Know your onions: Corporate Identity by Drew de Soto is a very good read much like his other books, its packed full of knowledgeable advice from a designer who has been in the business for over 25 years.
As it states at the beginning of the book
“The Phase ‘Know Your Onions’ means that you are an expert in your field, top of your game and you really know your stuff”
Drew de Soto lives up to that saying he’s a veteran in the design industry and someone who I have learnt a lot from over the years, and the wealth of advice and knowledge he provides within the pages of his books is honest and golden information.
Drew was kind enough to send me a copy of the book and I would like to thank him again for that. Just like Know Your Onions – Graphic Design I highly enjoyed reading this not only once but twice as it’s a great book!
To start let’s take a look at the cover design before we jump in.
Just like Drew’s previous books you can see it’s a well-made book and holding it is a pleasure and I got that same feeling when I first held the previous book of “I’m going to learn something from reading this book”.
Just like the previous Know Your Onions books, it’s held together and bound using the quarter pound tape method which you can learn about if you read the Know Your Onions – Graphic Design book.
The spin of the book is solid with plenty to give when opening and closing the book.
The tape prevents damage when rereading and flicking through for reference the speckle card and notebook style acetic also used in previous books it’s very unique and pleasing to look at.
As mentioned in my previous book review of Know Your Onions – Graphic Design it’s a sterling example of great print and looks great when sitting comfortably on your book shelf, and if you have the full set their individual tape colours look very nice when sitting next to each other.
The design and layout of the book follows previous books in the Know Your Onions family, and from a distance without being able to read what it says on the cover, readers of the book series will know it’s a Drew de Soto Know Your Onions book.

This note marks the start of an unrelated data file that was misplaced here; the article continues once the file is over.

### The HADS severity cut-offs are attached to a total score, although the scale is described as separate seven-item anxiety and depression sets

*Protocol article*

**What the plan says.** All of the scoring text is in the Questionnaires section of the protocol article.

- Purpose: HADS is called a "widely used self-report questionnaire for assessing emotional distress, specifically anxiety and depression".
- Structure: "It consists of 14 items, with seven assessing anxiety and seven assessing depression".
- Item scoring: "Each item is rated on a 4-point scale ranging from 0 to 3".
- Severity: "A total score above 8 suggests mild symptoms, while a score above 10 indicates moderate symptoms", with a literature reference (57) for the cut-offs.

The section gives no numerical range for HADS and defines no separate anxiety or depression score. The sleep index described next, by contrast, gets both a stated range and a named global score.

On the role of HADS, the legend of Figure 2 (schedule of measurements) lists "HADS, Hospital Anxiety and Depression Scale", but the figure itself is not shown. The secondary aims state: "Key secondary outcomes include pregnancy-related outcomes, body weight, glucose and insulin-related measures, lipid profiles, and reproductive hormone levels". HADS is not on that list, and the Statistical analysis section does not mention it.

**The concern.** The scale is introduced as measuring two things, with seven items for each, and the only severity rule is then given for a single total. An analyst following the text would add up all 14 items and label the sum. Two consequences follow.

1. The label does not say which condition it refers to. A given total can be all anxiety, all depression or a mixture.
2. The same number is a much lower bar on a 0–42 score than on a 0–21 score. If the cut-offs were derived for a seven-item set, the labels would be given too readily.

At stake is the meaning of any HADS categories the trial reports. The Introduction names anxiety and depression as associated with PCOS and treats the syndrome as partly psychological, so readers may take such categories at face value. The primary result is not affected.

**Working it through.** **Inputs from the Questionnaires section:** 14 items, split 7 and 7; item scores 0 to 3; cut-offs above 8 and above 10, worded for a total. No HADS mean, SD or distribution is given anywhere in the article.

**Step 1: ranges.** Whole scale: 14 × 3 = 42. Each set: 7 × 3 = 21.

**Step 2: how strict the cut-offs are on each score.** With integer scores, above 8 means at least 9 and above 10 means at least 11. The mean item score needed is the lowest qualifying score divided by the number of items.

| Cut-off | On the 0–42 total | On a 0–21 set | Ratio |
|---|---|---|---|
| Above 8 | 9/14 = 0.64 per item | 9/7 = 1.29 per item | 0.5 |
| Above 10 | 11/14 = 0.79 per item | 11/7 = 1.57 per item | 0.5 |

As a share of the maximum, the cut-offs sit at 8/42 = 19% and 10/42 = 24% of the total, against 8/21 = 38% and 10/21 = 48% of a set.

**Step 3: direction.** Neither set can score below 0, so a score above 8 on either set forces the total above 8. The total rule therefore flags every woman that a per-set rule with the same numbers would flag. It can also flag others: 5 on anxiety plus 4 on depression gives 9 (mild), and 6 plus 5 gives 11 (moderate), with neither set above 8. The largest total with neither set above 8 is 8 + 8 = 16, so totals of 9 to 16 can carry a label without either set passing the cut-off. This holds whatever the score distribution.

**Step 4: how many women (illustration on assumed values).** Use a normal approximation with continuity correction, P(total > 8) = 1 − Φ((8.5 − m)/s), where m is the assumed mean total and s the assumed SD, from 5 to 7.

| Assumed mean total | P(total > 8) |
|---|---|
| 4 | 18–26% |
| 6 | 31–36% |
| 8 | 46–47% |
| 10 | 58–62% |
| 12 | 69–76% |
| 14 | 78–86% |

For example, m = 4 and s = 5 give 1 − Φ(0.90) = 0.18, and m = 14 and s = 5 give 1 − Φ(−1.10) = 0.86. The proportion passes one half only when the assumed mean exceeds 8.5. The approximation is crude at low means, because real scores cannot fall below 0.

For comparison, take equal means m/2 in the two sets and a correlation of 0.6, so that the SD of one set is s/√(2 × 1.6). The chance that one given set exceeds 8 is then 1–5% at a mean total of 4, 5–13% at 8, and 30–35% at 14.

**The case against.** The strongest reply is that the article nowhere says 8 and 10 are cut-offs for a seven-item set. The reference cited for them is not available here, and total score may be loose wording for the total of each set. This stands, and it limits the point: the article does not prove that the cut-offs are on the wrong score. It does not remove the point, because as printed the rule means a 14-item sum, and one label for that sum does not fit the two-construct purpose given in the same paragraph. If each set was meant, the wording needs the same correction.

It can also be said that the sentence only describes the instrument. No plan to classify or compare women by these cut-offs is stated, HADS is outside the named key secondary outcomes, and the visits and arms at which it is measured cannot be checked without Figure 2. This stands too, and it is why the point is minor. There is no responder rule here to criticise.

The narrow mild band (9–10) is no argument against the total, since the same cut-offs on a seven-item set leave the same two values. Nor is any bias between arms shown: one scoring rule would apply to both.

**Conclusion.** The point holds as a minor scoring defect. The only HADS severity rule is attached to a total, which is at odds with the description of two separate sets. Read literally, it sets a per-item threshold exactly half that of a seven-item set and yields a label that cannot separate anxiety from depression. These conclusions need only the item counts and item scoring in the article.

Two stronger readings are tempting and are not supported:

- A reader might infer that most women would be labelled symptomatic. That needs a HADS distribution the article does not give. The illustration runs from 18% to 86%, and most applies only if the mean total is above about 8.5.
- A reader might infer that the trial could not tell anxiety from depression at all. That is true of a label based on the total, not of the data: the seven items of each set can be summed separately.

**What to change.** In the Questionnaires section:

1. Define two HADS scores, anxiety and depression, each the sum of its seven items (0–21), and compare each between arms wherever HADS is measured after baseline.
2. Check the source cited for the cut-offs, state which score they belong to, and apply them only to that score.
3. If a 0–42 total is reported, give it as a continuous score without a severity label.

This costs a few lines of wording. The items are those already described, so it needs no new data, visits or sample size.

For those that aren’t will be drawn in by the books simple but unique straight to the point design.
It’s like Drew mentions in the book:
“This is my scheme for this book and it sits under the “brand” of Know Your Onions but gives style and individuality to the book; it’s not like other books, but it is.”
He continues to mention that back in 2011 he chose a book cover design and format that he hoped would not date to quickly and avoided trends.
He used classic fonts and a traditional grid layout, and the framework has allowed Drew to change by introducing new colour palettes, with this book being magenta and previous books being cyan, and orange.
Nearly a decade later I think the books look great and have become a signature mark and style to the Know Your Onions series. Its uniqueness has also been copied by other books related to design, and although its wrong to copy others work, to me that signifies a good look and design. and its a design that is unique to Know Your Onions. and as the saying goes “They can imitate your style but they cant imitate your creativity”
Now let’s dive in and take a look at the content.